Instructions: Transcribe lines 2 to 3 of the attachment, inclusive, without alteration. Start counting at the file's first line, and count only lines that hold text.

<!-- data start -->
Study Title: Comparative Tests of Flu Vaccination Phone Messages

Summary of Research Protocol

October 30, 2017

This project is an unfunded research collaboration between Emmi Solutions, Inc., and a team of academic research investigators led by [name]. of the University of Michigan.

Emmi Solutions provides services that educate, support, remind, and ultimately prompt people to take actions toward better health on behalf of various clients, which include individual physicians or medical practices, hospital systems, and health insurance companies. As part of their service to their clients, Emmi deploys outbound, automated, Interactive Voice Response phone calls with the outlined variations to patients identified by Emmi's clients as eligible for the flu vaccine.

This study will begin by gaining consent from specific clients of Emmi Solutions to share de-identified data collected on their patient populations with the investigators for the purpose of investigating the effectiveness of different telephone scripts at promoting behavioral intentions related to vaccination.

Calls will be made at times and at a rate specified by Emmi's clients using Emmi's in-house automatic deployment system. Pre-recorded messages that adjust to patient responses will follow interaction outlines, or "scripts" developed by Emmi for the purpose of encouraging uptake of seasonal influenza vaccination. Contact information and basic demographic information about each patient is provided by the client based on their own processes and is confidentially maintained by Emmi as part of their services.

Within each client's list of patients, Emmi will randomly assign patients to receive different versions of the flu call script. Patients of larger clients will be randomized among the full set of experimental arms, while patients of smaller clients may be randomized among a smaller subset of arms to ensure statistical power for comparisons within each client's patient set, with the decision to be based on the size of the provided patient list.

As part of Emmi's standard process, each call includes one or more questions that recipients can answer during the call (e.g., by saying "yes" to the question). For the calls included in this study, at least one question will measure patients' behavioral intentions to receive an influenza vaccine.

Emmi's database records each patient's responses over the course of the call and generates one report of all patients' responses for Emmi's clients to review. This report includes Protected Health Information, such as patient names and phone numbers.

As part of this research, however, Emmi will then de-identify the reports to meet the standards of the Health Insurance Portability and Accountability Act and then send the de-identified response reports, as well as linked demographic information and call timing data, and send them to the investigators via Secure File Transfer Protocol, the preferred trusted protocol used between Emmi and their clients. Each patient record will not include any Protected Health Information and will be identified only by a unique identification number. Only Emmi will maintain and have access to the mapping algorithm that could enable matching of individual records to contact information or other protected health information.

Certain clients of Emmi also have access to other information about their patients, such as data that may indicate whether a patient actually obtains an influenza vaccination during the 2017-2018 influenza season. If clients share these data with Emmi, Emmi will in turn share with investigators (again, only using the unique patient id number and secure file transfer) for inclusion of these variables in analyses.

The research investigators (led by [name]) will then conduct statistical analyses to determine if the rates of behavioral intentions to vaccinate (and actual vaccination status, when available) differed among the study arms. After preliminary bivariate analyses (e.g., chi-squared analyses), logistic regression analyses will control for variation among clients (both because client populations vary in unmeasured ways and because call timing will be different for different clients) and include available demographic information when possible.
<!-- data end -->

Summary of Research Protocol

October 30, 2017